ATLANTA – Truck driver Gerald Smith glanced to his right and saw a small plane flying low and toward him as he motored along a busy Atlanta-area highway Friday morning.
Smith hit the brakes, an action he thinks saved his life. The plane’s occupants couldn’t save their own.
The single-engine Piper PA-32 passed in front of Smith’s decelerating tractor-trailer and crashed on Interstate 285 just north of Atlanta, killing all four people aboard and severely snarling post-rush-hour traffic on the bypass that encircles the city, officials said.
No one on the ground was injured, DeKalb County Fire Department spokesman Capt. Eric Jackson said, even though the plane hit the highway shortly after rush hour, around 10 a.m.
“Whoever was in that plane, my heart goes out to their family,” Smith told CNN affiliate WSB. “Just a normal workday for me (is now) a day I’ll never forget, because somebody’s life was taken.”
The four on board were headed to the University of Mississippi, where 25-year-old Phillip Byrd — one of the passengers on board — was set to graduate, according to his grandfather, Graydon Gideon Byrd.
Graydon Gideon Byrd said his son Greg Byrd, 53, and his other grandson, Christopher, 27, were also on the plane.
Christopher’s finacee, Jackie Kulzer, was also on the plane, according to Graydon Gideon Byrd.
The crash happened shortly after the craft left nearby DeKalb Peachtree Airport, the Federal Aviation Administration said.
All lanes in both directions were temporarily closed at the crash site, causing long traffic backups.
The highway has since been reopened. The only sign of damage that remains is a large black burn mark on the highway’s median.
The plane appeared to have crashed into a concrete barrier separating five eastbound and five westbound lanes, DeKalb County Police Chief Cedric Alexander said. The wreckage smoldered near the barrier in video taken of the scene.
The cause of the crash wasn’t immediately clear, National Transportation Safety Board investigator Eric Alleyne said. The NTSB will reconstruct the plane in an effort to determine what happened, he said.
Witnesses said they saw the plane flying low before hitting the highway, creating a fireball that sent a thick plume of smoke into the air.
Smith, the truck driver, told WSB that he was driving when he looked to his right and “saw a plane approaching me at a fast rate of speed (and) flying very low.”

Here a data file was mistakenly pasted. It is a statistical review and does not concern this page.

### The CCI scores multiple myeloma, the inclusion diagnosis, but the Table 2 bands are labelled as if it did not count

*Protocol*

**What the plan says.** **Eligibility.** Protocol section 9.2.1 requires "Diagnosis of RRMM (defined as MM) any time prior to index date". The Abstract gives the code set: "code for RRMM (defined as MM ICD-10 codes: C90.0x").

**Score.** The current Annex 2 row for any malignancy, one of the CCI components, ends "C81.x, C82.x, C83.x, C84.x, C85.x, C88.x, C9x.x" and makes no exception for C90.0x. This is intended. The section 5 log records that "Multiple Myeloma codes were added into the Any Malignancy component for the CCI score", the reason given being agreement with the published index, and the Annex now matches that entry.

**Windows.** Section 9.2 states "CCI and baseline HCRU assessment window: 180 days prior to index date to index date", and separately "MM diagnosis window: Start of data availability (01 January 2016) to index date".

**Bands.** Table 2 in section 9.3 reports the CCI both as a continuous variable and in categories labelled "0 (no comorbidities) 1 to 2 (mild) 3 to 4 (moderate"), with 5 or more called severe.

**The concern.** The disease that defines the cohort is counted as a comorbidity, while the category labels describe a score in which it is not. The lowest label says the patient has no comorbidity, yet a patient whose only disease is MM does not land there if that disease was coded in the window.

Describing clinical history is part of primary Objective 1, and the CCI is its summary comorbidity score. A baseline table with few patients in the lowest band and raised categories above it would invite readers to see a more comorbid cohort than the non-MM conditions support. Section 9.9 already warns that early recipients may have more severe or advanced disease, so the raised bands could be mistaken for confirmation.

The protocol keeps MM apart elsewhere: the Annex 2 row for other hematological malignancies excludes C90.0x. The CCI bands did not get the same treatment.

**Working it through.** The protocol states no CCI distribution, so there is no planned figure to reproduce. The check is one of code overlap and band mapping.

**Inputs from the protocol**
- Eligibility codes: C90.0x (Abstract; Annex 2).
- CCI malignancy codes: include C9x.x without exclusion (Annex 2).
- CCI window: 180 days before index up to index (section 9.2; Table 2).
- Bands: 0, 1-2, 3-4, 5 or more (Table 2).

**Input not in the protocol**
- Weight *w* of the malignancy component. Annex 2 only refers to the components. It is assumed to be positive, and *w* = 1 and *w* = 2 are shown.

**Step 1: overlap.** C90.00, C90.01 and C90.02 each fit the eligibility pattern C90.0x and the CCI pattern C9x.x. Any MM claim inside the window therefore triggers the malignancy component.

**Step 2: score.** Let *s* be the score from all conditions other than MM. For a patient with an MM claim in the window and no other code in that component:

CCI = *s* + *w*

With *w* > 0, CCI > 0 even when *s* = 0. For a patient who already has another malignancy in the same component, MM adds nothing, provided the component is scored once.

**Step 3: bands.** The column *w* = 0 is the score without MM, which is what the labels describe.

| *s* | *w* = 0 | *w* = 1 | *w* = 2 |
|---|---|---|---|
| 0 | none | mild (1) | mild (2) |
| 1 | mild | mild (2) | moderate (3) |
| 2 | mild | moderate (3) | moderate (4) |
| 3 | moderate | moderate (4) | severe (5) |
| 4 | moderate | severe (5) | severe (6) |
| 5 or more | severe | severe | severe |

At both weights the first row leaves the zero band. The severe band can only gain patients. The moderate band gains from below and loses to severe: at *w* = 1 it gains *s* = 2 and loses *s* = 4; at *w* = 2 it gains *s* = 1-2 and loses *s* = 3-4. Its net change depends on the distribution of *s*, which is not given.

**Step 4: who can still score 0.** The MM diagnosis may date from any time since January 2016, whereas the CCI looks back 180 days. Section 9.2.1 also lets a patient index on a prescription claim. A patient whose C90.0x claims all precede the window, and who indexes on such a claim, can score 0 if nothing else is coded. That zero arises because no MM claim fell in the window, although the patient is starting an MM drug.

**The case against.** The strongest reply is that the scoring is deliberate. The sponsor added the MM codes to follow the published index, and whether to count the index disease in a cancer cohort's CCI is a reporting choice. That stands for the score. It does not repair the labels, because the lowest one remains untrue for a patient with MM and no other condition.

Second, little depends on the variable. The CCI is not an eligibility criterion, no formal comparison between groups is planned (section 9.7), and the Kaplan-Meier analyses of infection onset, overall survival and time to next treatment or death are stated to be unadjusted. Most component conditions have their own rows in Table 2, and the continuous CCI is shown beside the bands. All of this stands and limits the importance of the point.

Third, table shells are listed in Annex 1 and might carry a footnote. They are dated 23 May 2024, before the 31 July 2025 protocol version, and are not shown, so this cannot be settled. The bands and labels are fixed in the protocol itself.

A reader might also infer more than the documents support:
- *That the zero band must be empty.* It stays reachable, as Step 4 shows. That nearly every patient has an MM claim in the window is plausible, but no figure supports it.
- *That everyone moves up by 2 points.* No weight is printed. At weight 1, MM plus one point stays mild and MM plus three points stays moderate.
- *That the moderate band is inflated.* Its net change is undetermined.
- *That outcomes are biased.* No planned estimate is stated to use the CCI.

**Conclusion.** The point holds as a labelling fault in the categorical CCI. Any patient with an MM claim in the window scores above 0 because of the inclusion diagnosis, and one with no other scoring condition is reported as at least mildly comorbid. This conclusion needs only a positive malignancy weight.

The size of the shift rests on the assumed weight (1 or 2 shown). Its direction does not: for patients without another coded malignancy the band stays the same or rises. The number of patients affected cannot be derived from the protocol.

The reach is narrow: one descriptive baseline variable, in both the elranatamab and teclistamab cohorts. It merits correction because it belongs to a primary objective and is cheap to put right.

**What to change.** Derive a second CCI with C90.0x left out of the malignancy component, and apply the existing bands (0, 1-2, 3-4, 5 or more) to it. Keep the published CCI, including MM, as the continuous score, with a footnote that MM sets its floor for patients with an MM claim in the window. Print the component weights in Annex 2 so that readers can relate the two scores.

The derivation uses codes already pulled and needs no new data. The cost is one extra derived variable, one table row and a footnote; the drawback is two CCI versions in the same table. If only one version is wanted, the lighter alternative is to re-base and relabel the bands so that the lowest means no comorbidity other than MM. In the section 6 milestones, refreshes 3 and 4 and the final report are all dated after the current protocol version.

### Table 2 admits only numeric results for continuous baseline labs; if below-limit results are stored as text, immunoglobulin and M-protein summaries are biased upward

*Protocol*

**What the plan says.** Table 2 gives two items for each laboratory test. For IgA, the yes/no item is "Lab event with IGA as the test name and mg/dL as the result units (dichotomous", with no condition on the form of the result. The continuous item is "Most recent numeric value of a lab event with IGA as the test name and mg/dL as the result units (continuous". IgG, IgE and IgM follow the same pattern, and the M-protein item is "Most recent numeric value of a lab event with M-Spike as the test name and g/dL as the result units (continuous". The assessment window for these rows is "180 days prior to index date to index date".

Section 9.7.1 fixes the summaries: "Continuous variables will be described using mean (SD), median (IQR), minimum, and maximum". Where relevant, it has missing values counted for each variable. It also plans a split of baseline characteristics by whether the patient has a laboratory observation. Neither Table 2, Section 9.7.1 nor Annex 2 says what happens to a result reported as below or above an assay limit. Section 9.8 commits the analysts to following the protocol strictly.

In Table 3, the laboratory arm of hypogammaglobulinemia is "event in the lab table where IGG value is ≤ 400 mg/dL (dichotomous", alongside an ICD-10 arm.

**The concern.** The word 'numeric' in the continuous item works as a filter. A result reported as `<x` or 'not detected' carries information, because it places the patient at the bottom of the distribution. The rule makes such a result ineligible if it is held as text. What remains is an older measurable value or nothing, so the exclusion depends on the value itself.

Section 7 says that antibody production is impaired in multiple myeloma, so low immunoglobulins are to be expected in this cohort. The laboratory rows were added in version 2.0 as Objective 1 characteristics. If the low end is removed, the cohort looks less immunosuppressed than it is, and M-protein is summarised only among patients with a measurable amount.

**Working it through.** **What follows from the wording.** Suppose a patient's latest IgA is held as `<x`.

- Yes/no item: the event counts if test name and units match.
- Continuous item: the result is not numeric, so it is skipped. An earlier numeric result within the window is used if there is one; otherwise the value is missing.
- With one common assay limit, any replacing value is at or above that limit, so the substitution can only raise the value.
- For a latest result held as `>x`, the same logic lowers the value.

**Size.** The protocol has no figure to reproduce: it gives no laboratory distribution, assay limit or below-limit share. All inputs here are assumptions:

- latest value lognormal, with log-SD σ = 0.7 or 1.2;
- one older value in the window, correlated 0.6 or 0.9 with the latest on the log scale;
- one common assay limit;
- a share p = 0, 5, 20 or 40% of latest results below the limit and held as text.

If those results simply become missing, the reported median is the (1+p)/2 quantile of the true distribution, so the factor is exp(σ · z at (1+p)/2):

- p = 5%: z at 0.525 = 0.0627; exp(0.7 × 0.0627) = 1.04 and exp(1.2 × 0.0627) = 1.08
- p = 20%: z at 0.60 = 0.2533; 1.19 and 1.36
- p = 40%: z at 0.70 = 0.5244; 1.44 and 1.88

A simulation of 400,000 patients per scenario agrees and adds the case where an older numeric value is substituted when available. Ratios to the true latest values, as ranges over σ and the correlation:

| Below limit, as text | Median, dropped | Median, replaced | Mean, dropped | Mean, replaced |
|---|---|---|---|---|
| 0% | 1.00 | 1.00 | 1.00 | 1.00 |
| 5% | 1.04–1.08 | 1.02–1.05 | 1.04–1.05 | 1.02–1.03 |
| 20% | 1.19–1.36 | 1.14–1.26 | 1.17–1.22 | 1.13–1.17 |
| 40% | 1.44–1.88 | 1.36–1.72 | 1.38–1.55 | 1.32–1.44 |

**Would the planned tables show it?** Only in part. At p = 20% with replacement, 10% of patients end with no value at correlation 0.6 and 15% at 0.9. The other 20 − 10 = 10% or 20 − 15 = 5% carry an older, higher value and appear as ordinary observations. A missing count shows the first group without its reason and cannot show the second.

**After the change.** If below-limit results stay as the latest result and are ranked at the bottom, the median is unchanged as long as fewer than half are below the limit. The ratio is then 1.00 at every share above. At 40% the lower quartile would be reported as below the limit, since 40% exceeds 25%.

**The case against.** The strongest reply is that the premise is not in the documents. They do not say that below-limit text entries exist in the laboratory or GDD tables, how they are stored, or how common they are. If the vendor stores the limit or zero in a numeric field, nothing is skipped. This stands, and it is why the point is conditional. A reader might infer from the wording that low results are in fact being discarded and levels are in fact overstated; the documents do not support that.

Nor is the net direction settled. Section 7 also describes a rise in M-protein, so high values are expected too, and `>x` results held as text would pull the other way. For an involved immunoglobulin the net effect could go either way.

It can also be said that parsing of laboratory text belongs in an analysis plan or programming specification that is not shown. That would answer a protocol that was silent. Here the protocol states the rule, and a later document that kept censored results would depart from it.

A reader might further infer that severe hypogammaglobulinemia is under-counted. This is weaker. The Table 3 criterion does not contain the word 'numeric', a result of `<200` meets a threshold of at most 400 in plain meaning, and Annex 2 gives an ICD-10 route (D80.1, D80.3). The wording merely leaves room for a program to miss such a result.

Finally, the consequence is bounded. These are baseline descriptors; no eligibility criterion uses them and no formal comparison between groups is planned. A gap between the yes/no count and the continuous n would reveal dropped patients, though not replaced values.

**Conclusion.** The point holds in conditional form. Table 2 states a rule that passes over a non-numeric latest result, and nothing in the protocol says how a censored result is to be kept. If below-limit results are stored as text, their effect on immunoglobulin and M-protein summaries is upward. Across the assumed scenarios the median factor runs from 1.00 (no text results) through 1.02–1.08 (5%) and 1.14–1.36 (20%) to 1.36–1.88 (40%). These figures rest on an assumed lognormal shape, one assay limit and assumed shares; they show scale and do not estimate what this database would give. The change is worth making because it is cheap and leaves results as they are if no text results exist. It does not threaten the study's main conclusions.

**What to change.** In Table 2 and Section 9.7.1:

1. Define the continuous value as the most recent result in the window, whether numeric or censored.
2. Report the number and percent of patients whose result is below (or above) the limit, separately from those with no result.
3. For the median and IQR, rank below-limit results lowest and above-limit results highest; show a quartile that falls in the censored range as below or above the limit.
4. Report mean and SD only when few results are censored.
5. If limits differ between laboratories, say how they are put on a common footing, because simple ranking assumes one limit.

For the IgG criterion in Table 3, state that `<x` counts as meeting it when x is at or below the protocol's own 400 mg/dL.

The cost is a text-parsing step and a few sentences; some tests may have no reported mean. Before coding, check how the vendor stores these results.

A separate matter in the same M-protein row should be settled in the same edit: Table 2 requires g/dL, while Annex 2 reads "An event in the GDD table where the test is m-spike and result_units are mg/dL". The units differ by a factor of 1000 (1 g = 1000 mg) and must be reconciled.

He slammed on his brakes. The plane clipped the front of his truck but continued past him, he said.
“It wasn’t any higher than the top of my truck,” Smith told WSB. “By the time I hit the brakes, I heard the impact on the front of my truck.”
“If I would have stayed on the gas, I probably would have hit it head on,” Smith said.
After stopping, Smith saw the plane burning near the concrete barrier.
Driving on nearby Peachtree Industrial Boulevard, Don McGee saw the plane nearly clip a red light before it reached the highway. He turned onto I-285 to see “large plume of black smoke (and) fire everywhere.”
“I ran across the field to see what was going on and see if I could help somebody, but it was gone by then, it was done,” McGee told WSB. “It was like a bomb being dropped or something.”
Siva Chamarthy also got out of his vehicle, but the intense heat stopped him in his tracks.
“I was thinking of the people inside (the plane), I couldn’t hear anything,” Chamarthy said, according to WSB. “It was so hot, I couldn’t go near them.”
The other, westbound side of the highway was affected as well, with Gabriel Hernandez telling WSB he had to switch lanes to avoid flaming debris in the lane closest to the median.
The NTSB’s Alleyne said he didn’t yet know whether the pilot told an air traffic controller anything that would have foreshadowed the crash.
Alexander, the county police chief, said it was “quite remarkable, considering the fact (this happened) on 285 around that time in the morning, that it was not any more tragic than it already is.”
– By Jason Hanna and Greg Botelho. CNN’s Martin Savidge, Shawn Nottingham, Joshua Berlinger and Marylynn Ryan contributed to this report.